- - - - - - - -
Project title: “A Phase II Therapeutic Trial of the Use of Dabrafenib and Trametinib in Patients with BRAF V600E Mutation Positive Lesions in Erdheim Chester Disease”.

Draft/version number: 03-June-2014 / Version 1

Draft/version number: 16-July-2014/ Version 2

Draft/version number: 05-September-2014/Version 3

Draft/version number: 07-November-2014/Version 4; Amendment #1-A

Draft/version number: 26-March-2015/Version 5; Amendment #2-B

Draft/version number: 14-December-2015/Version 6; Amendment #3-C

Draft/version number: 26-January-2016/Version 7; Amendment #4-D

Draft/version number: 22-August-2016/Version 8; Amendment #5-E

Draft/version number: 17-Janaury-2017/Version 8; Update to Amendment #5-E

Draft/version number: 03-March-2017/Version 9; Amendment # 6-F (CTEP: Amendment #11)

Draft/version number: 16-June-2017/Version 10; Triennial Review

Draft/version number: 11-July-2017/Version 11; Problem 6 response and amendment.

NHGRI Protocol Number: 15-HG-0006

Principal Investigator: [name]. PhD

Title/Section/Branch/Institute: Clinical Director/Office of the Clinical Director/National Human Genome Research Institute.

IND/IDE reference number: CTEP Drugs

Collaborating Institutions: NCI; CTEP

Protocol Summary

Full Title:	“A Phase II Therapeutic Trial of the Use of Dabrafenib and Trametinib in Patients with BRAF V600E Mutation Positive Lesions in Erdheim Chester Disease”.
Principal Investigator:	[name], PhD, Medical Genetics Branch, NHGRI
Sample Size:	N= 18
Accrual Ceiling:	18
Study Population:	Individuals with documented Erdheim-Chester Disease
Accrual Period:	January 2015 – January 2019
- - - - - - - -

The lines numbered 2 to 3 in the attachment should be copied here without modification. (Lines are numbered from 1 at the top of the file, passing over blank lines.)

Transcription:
Draft/version number: 03-June-2014 / Version 1

Draft/version number: 16-July-2014/ Version 2